Out of Order

If you had asked me a few hours earlier, I would have thought the flat tire would have been the trickiest part of my day. When I finally decided to acknowledge the “Check Tire Pressure” light flashing on my dashboard, the air pump at the gas station sucked the air out of my tire instead of putting it in.  Maybe, had I paid closer attention, I would have noticed the rubber of the Goodyear sagging into the concrete before the tire actually went flat, or I would have bothered to flip the backwards piece of paper on top of the air pump that read “Out of Order.”  Maybe, if my head weren’t in a thousand different directions this afternoon, I would have noticed something out of order in my daughter’s voice when I called her from the park.

Instead, I was distracted by these guys.


My son has been in his Halloween costume since Friday.  He has played Wii in it, gone grocery shopping in it.  He’s eaten meals in it and read books in it. He stood next to my flat tire in it when I rolled my car up the street to another gas station, desperate to find air.  No one loves being a little boy more than my son.   He lives for the magic of the Tooth Fairy and Halloween and Christmas. I don’t know how many more years we have left of this, but the magic is his as long as he wants it.   Maybe because I believe this is how it should be, at least for my kids, that I was surprised when parents at the park commented about my letting my kid play in his costume.

One of the things that’s nice about being a semi well-adjusted adult is that people can have their opinions and not agree with how you parent and outwardly judge you, and you can learn to not care.  Truthfully, it took me years to grow into this person who doesn’t care.  And it took my having to be on the receiving end of a lot of judgment.  Yet, at some point, you ask yourself why you feel the need to explain your choices to some opinionated person you’ve just met on a park bench and are likely to never see again, and it hits you:  you don’t owe them an explanation.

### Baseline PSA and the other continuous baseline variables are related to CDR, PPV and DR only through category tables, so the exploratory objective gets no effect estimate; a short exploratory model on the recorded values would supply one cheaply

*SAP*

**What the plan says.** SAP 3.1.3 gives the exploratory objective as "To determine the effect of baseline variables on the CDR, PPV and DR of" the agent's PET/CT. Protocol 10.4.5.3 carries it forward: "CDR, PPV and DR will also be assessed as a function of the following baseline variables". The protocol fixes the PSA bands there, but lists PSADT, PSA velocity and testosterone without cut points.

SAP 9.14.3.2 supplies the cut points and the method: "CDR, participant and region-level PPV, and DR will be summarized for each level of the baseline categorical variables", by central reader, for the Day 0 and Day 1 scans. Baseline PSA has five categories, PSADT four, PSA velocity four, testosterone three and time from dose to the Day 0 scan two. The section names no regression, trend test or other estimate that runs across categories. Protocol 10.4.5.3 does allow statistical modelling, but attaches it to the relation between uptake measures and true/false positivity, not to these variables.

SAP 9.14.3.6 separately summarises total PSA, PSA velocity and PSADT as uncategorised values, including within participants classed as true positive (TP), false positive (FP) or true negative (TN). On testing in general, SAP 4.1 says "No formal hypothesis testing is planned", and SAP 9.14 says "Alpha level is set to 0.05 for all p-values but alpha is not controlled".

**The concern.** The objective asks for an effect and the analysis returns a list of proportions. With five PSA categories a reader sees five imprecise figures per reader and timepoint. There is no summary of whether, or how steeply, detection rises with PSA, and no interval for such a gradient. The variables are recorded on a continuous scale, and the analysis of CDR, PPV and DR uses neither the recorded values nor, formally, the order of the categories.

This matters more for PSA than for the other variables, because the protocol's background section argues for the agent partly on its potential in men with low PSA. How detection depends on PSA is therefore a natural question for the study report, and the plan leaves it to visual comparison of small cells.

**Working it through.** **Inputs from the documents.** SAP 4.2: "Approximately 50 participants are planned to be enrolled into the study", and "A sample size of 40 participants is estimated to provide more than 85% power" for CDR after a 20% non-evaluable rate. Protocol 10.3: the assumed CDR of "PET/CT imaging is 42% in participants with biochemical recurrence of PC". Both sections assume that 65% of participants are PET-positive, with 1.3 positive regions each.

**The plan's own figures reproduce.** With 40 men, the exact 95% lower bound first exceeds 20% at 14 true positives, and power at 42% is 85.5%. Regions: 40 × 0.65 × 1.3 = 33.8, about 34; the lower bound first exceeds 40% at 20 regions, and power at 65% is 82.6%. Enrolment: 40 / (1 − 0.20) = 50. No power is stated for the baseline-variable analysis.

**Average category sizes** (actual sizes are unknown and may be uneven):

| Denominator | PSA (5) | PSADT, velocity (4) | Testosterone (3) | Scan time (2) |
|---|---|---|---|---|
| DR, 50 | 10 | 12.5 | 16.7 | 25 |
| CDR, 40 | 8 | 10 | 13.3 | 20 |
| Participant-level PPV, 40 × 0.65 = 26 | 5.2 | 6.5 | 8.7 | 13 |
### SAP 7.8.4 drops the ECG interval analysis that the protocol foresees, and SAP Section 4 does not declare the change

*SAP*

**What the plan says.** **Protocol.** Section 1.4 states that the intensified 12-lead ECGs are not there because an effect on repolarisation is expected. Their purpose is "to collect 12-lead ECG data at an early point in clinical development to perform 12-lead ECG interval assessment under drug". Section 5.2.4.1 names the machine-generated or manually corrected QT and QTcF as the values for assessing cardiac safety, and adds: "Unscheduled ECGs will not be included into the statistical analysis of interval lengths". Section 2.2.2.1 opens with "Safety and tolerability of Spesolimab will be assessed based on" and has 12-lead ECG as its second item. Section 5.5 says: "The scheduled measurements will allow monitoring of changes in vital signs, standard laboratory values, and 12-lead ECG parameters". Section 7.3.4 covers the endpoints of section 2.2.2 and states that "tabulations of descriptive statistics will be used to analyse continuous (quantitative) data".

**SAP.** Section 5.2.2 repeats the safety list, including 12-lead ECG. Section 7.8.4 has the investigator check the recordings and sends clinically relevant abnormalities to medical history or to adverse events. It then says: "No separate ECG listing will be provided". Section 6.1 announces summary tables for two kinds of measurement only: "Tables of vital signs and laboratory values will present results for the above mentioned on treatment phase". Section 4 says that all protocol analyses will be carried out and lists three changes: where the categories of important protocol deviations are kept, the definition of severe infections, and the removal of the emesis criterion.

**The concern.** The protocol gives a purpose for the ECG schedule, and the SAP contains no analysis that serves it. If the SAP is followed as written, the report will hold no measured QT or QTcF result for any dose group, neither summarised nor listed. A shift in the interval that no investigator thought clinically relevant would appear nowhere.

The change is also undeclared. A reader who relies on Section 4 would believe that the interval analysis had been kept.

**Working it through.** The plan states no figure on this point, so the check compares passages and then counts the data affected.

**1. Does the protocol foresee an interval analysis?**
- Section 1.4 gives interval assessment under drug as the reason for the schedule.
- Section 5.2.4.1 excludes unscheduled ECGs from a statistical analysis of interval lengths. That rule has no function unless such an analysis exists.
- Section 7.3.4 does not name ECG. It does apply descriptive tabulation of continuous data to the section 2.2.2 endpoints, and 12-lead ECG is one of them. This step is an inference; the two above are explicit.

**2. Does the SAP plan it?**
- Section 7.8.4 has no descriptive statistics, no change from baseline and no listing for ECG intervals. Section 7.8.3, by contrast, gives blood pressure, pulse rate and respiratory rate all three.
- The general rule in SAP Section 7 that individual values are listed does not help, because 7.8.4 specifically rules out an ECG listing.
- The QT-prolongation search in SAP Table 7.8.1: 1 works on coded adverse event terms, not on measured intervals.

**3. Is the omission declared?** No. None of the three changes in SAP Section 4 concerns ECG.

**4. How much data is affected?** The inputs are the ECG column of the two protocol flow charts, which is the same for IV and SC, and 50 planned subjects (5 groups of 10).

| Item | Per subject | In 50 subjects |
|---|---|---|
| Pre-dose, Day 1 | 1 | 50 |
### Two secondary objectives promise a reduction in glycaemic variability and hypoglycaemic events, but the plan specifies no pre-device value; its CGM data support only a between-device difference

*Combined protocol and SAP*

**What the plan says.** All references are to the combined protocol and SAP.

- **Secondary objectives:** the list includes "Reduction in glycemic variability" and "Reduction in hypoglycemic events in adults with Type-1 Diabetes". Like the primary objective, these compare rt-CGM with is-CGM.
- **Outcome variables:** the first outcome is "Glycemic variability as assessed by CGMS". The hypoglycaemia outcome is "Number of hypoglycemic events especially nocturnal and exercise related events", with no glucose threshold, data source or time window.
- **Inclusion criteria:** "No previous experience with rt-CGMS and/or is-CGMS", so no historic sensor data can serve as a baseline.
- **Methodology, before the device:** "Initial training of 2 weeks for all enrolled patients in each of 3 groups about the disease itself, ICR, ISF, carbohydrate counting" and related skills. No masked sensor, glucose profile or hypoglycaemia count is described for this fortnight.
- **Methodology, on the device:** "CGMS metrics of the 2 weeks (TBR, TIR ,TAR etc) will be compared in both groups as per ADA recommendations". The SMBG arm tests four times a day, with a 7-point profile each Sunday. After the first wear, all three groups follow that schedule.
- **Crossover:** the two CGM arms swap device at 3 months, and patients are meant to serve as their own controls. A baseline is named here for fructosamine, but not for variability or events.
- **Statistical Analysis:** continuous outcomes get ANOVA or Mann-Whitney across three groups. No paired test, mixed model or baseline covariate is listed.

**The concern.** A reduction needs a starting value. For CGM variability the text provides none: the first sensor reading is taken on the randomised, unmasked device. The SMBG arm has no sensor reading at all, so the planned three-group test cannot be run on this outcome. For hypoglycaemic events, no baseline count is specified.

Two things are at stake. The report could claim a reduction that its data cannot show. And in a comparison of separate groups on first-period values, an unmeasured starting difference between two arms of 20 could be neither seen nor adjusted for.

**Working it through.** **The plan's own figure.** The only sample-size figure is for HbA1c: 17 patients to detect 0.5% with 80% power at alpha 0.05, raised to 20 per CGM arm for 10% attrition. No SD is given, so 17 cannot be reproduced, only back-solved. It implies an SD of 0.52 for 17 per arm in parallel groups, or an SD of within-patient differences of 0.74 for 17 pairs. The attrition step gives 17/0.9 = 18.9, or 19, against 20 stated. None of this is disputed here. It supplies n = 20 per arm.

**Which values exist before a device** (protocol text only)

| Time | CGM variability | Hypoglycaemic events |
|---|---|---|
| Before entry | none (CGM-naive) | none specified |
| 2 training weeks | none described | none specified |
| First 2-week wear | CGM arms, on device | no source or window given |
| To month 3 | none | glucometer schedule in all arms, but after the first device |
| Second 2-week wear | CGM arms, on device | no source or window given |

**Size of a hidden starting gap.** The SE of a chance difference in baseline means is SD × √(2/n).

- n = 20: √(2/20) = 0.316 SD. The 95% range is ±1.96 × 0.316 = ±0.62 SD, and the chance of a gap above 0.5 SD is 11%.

And then your daughter’s voice brings you back into a different kind of reality, a semi-adolescent reality.  The difference between my son and my oldest daughter is that he’ll wear the Captain America costume to the grocery store and not care if you laugh at him for it.  He’ll most likely believe you’re laughing with him.  He’ll then crack a joke about himself and before long, the two of you will be out in the parking lot playing Beyblades. He’s too busy loving life to waste thirty seconds of his day to take anything personally.

Then, there’s my daughter, who wouldn’t be caught dead in the Captain America costume at the grocery store and would rather undergo a CIA interrogation than walk down the same aisle as her brother in that costume, given the chance that someone might make fun of him for wearing it, ridicule which could indirectly reflect badly on her.

When my daughter cried at dinner this evening, she couldn’t tell me exactly went wrong.   There wasn’t a fight with her friends, per se.  Something was just “off.”